Surviving the Dark Side of Pain

For more than 20 years, Tom Norris has moderated several American Chronic Pain Association support groups in the Los Angeles area. The members have become a second family for him; meetings often start with tears but end with laughter. Everyone in his 12-person group lives with both chronic pain and depression.

“People are having a hard time dealing with their pain and depression, but everyone tries to help each other,” he says. “We’re willing to express ourselves during the support group and stand next to each other to help one another get through the tough times.”

Norris, a retired lieutenant colonel from the Air Force, understands the personal battle of fighting depression as well as chronic pain. He developed severe pain from an overdose of radiation therapy to battle testicular cancer when he was 35 years old. The pain started in his left hip and traveled through his groin and up his spine. Norris continued with the Air Force, but the pain became unbearable and limited his ability to work. After 23 years of military service, he was medically retired at age 41.

“Upon my retirement, that’s when the depression really started, and I didn’t feel like I was worth anything,” he says. To treat his pain, his doctor prescribed an opioid medication. Even though the opioid blocked the pain, he felt like his entire body was covered in a thick blanket. Norris also hated the detoxes when the doctor didn’t write a refill in a timely manner or the pharmacist didn’t fill the prescription right away. His doctor also recognized his symptoms of depression and prescribed Prozac and Xanax.

Double disorder

Norris’ story is not uncommon. Millions of people living with chronic pain also suffer from depression. Depression is one of the most common psychological issues people with chronic pain face. Of the more than 100 million people living with chronic pain, about one-third also have major depression, according to researchers.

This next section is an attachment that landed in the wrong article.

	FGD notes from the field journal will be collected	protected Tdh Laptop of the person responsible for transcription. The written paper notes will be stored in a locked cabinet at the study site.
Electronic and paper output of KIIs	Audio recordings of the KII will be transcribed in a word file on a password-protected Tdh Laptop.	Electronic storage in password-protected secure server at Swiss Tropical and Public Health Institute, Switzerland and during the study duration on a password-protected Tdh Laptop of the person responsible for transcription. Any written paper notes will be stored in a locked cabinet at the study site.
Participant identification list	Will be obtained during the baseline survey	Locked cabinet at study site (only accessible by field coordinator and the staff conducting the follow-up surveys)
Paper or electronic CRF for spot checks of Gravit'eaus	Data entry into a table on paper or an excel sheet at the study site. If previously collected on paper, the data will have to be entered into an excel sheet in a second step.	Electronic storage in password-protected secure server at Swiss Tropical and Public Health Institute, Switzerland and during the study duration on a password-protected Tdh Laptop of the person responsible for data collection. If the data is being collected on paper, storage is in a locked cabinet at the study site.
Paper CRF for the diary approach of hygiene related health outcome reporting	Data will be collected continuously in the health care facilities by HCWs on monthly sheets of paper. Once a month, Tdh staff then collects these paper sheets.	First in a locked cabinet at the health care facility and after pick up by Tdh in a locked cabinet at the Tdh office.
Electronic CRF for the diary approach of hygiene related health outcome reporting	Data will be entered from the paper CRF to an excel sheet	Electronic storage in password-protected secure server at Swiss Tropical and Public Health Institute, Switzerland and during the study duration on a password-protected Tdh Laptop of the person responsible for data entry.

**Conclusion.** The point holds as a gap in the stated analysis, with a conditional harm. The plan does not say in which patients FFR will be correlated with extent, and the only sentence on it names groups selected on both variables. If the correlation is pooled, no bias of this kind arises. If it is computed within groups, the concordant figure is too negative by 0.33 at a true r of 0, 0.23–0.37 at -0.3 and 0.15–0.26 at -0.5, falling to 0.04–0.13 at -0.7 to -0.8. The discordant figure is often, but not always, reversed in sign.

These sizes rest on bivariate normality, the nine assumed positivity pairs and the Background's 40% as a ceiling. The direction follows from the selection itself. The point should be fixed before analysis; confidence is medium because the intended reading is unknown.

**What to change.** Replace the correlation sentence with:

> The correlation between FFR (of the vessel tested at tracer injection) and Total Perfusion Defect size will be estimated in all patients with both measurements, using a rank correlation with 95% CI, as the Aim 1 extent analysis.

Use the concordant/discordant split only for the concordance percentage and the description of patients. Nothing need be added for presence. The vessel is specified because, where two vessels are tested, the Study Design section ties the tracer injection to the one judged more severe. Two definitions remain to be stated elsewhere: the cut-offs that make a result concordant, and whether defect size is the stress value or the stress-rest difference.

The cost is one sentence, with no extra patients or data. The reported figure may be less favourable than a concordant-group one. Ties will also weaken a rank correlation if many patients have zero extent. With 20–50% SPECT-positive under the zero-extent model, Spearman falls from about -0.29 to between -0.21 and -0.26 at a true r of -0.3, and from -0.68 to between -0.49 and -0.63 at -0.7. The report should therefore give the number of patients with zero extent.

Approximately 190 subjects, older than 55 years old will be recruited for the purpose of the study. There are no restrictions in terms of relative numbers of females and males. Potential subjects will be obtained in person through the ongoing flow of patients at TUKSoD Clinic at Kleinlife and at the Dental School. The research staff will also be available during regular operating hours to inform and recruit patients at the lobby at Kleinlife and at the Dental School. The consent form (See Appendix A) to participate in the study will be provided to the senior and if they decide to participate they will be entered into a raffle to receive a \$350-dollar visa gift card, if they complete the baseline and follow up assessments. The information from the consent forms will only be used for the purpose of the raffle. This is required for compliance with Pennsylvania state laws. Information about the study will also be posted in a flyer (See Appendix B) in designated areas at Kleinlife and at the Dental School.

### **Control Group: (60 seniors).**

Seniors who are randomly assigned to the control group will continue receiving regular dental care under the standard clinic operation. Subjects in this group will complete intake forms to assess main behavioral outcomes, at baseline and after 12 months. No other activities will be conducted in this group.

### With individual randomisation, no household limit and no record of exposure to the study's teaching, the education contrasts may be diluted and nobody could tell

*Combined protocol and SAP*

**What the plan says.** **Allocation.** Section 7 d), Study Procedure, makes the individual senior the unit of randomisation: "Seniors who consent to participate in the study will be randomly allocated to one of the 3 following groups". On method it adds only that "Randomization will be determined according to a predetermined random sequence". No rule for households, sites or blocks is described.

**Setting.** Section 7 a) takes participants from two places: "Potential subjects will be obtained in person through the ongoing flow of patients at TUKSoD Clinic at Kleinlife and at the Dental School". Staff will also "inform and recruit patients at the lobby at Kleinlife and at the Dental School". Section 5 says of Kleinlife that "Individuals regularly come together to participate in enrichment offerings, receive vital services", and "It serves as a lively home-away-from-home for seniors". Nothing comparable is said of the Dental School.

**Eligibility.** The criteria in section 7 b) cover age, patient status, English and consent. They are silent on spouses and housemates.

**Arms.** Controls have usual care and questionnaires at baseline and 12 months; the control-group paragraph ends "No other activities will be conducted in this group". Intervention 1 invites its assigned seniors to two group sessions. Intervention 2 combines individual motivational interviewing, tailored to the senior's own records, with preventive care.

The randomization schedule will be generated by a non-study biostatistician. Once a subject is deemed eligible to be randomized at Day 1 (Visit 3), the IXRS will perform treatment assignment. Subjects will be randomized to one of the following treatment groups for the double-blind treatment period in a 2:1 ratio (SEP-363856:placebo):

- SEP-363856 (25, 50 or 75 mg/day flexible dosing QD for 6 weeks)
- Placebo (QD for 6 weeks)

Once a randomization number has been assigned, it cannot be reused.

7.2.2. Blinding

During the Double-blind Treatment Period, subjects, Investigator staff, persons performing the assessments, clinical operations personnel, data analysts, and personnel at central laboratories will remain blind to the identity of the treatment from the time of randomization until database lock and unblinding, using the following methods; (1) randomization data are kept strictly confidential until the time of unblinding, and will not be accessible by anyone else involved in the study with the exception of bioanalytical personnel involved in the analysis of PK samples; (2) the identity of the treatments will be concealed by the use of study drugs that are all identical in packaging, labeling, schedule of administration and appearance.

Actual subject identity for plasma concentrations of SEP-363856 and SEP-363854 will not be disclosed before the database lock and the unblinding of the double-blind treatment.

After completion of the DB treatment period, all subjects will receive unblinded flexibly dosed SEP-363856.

Depression can negatively affect a person’s life at home and in the workplace, as well as relationships with loved ones, friends, and colleagues. People living with depression experience profound sadness, guilt, and loss of energy and interest in activities.

“For people with chronic pain, the depression could be a result of a neurological condition but could be the result of an injury,” says psychologist Julia Kim, Ph.D., with the Hospital for Special Surgery in New York.

She adds that people whose pain limits their independence are especially likely to get depressed. “Because depression in patients with chronic pain frequently goes undiagnosed, it often goes untreated,” she says.

That’s why it’s important to tell your doctor about any signs of depression so he or she can involve a therapist or mental-health professional. With a team approach, both the pain and depression can be addressed together, and your doctors can develop an appropriate treatment plan.

“Pain and depression shouldn’t be a life sentence,” says pain specialist Gary Kaplan, D.O., founder and medical director of the Kaplan Center for Integrative Medicine in McLean, Virginia, and author of Total Recovery: Breaking the Cycle of Chronic Pain and Depression (Rodale, 2015). “Chronic pain should be assessed from a psychological perspective.”

Breaking the cycle

Sue Ellen Johnson, who lives near Sacramento, California, developed an anxiety disorder and depression following a boating accident. Without warning, the boat that her husband was sailing stopped, and she slammed her jaw against a counter, leading to severe jaw pain and frequent migraines.